4 Reasons Your Social Media Strategy Might be Limiting You

Zach Cutler
Zach Cutler



social mediaMarketing in the technological age requires a healthy social media plan to build your firm’s reputation and awareness for your product throughout the industry. The waters of social media are difficult to navigate, however, and it is deceptively easy to be thrown off course.

In order to leverage social media for maximum effect, consider these four reasons your current strategy could be limiting you:


Using Too Many Tools

While social media is undoubtedly a critical part of every business plan, many firms make the mistake of getting overzealous. There are more than 400 networking sites in operation, and while a handful of those can really be categorized as widely known, you should approach the question of which sites to use with the philosophy of “less is more.” While this may seem counterintuitive to spreading word of your product as far as possible, it is prudent to be strategic about where you post.


Different social media platforms attract different crowds, so consider your audience before you begin posting. Tumblr tends to attract artists and nonconformists who form tight-knit communities. LinkedIn targets professionals. The most ardent Twitter users are on-the-go urban Millennials. Google+ users are predominantly men and Pinterest users are mostly women. Define your target demographic as clearly as possible and choose the social media platform they frequent.


Saying the Same Thing Cross-Platform

It is crucial to have a concise message and clear image for your business. Your clients should know who you are, what your product is, and where you belong in the market. That does not mean, however, that you should deliver your message in the same way across different social media platforms.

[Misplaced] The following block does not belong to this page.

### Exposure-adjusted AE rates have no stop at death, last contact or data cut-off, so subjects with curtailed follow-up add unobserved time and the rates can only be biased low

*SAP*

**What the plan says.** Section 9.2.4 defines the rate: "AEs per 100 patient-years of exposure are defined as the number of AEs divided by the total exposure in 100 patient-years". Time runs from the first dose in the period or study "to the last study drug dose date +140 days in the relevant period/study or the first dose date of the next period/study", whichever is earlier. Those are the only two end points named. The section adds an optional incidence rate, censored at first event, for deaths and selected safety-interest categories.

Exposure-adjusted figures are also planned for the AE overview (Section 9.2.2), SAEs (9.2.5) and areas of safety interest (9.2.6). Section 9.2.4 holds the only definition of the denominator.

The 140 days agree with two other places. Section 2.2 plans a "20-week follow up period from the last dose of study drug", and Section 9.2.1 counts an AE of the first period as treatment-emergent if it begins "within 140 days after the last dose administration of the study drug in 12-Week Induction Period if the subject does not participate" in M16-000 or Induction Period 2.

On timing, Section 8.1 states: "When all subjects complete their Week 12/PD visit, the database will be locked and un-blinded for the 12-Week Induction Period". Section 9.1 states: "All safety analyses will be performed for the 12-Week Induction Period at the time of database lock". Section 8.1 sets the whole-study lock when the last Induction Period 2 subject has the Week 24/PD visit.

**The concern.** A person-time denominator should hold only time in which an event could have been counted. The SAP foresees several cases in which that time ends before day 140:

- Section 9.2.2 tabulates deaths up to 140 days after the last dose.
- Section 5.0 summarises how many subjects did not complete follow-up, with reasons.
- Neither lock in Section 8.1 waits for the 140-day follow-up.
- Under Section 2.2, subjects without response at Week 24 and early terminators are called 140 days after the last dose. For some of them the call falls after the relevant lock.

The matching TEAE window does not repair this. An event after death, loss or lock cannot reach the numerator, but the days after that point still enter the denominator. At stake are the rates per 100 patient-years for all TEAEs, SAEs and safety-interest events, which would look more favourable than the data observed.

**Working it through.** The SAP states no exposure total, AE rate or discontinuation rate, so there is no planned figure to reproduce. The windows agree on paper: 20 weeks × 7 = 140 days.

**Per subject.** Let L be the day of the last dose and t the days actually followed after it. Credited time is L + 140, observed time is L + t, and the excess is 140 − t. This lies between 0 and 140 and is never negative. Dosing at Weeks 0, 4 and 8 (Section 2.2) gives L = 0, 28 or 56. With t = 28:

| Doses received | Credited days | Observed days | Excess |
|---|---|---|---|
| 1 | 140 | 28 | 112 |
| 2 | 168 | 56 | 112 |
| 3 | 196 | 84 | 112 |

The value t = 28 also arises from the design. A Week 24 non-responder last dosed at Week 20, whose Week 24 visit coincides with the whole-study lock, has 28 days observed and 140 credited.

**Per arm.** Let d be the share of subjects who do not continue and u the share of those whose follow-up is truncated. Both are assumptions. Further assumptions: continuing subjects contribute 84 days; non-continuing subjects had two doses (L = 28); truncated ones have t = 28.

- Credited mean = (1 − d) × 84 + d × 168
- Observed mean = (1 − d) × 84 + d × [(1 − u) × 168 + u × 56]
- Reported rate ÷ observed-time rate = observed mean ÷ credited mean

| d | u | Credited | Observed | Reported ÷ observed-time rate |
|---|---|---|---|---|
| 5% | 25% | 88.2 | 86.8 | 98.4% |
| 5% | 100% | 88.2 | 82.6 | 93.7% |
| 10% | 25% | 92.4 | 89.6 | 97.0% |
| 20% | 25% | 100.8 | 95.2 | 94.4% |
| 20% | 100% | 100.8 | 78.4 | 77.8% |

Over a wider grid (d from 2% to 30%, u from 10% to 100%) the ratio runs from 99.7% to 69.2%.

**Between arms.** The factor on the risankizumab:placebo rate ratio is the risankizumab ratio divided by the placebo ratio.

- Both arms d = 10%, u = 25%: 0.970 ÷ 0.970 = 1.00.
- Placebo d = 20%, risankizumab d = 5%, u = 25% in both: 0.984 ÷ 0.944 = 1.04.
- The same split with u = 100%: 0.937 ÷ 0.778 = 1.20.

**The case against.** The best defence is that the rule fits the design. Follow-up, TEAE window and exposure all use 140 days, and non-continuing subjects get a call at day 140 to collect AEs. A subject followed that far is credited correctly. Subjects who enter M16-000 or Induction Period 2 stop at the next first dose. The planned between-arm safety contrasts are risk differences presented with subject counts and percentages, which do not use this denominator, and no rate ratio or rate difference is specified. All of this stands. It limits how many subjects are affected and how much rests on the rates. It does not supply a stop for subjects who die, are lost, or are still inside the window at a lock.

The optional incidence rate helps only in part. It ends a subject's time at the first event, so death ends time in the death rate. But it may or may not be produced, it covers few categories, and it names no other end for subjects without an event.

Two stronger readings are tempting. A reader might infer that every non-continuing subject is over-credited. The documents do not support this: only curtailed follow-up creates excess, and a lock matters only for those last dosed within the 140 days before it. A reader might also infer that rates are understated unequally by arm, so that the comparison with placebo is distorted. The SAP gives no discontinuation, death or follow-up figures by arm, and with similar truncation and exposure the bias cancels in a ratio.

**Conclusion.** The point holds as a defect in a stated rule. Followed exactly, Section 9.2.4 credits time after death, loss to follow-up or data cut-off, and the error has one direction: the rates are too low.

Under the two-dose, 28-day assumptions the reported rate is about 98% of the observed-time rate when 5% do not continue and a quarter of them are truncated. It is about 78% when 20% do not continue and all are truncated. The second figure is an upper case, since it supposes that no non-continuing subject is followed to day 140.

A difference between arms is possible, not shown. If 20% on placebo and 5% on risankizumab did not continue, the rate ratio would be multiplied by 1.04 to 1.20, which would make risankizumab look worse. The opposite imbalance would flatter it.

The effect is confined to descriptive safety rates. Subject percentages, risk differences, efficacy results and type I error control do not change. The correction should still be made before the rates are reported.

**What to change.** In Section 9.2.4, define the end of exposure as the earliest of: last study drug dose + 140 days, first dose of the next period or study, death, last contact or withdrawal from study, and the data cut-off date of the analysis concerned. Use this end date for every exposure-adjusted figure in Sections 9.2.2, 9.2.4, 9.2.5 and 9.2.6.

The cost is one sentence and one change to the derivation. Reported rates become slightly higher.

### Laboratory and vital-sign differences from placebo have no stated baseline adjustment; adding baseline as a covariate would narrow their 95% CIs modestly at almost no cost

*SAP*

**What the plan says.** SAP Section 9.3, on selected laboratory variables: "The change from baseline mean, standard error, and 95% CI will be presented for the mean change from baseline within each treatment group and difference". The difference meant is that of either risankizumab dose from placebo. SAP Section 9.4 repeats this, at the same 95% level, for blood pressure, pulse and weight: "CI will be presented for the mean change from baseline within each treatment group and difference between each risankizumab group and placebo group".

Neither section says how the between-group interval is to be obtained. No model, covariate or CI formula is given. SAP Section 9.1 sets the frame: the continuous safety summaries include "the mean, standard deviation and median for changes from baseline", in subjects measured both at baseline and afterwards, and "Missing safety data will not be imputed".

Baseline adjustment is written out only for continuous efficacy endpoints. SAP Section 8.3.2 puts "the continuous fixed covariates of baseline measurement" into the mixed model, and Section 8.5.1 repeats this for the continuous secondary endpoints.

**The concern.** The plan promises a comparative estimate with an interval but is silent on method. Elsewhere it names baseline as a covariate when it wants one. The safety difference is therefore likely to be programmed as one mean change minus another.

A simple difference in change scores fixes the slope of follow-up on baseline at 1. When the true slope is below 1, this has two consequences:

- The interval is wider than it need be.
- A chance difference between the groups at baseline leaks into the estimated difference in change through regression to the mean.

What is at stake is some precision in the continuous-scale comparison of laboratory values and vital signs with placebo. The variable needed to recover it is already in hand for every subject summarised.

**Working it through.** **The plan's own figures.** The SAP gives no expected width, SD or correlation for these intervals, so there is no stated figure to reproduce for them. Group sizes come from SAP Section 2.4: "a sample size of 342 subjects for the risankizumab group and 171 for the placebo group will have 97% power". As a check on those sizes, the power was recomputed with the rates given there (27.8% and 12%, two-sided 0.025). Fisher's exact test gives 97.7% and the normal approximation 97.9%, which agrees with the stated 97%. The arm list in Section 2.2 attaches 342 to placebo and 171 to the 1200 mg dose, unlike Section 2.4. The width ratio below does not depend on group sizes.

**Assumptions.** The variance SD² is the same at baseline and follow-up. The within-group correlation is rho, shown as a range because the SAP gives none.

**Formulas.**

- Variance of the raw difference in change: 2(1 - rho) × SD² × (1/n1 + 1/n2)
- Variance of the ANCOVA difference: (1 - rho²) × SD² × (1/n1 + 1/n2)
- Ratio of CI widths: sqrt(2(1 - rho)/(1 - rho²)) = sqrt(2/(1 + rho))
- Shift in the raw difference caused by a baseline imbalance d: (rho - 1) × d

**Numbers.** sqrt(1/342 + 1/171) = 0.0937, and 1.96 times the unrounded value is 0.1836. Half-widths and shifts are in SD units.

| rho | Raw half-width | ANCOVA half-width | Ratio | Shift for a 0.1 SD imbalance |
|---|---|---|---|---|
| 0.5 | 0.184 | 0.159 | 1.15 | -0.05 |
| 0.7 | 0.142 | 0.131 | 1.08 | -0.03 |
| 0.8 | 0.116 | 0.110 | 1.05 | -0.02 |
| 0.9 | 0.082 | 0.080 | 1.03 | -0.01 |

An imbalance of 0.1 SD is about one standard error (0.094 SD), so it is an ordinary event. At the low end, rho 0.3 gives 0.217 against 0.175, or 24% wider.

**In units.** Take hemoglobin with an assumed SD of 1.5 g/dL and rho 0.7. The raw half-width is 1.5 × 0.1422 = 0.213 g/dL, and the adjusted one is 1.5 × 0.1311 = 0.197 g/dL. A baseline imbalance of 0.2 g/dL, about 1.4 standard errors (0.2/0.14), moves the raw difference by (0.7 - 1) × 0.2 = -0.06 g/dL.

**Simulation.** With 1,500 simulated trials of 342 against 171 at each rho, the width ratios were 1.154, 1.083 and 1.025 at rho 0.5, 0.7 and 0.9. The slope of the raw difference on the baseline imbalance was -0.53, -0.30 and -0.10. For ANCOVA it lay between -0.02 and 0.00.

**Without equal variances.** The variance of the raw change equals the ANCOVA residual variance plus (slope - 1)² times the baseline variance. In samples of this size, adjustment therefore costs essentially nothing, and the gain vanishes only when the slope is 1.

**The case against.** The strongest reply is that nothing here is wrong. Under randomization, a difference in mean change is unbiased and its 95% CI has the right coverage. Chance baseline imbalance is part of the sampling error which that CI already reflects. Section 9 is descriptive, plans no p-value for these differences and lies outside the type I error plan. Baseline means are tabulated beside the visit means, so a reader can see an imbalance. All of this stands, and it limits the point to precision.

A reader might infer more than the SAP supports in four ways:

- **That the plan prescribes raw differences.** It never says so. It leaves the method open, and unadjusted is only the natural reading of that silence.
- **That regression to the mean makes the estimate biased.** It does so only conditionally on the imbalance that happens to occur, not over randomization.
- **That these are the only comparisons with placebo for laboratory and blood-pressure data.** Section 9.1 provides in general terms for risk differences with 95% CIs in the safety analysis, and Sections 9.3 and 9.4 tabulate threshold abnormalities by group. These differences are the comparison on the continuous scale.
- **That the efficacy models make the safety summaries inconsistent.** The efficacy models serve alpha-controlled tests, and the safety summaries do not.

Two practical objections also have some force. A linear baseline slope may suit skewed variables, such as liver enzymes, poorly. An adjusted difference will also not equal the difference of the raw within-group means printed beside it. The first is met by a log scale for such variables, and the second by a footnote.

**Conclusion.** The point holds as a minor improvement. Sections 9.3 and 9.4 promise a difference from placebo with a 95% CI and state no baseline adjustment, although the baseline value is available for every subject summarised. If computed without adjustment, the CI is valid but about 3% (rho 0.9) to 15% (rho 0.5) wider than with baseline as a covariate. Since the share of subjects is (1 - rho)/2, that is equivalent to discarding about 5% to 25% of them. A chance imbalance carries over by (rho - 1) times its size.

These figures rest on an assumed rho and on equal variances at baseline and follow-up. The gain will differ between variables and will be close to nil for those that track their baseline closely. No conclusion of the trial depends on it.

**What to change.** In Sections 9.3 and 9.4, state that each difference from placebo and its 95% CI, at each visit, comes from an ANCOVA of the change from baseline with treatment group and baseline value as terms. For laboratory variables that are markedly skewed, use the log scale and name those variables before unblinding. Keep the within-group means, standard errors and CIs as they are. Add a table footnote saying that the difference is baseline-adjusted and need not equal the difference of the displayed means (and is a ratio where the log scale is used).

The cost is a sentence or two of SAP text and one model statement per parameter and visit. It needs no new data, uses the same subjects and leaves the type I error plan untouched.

As varying target audiences gravitate toward differing social media platforms, the language used on those platforms tend to become as diverse as their user bases. There are different inside jokes, humor styles, priorities, and images that make an impact. Become intimately familiar with the communication style of your chosen platforms and tailor your posts to suit them. If you are posting on Tumblr, image-heavy posts are common and effective. Twitter will require research on when to tweet, how often to tweet, and some creativity when it comes to fitting an enticing message into the character limit.


Acting Like a Salesman

If your experience lies mainly in the areas of print and television advertising, you may be tempted to utilize the same strategy in your approach to social media. Pitching your products to your clients using Facebook and Twitter, however, is a swift way to ensure your posts are ignored.


Social media is a collaborative animal. No matter what network you use, interface with your audience rather than selling to them. For example, Black Milk Clothing has built a passionate tribe of nylon-wearing followers primarily using Facebook. Fans post pictures of themselves wearing clothing items in different ways, and some of these images are actually added to the website. They connect with one another and share their growing collections, keeping them invested in new products as they interface with the rest of the community.


Community building through social media can be much more powerful than using your account as simple adspace...no matter what industry you operate in.


Diving in With No Plan

While social media platforms are a perfect way to create awareness for your company, you must have a content plan. While traditional marketing focuses on ad placement, social media marketing requires informative content to keep users engaged.


Your social media strategies should be tied in with your content strategies. Are you posting guest blogs? Do you have an industry specific column somewhere? You should leverage your social media following to direct traffic to the content you post around the web. Quite a different approach from a sales pitch, content marketing builds your reputation as a thought leader and as someone who is engaged in the cutting-edge discussions in your field. Not only will you draw attention to their need for your product, but you will be at the forefront of their minds when they decide to pursue it.


Social media is one of the most popular and powerful tools to build a following for your business and build awareness for your product. Mistakes are common, but fortunately they are not commonly expensive. What is expensive is allowing the mistakes to persist so much that they limit the growth of your firm. By adapting to the shifting landscape of the social media stratosphere, you set yourself and your business up for unlimited opportunities.


What to you think? How has social media changed your business, and what are some practices you wish you had adopted earlier?

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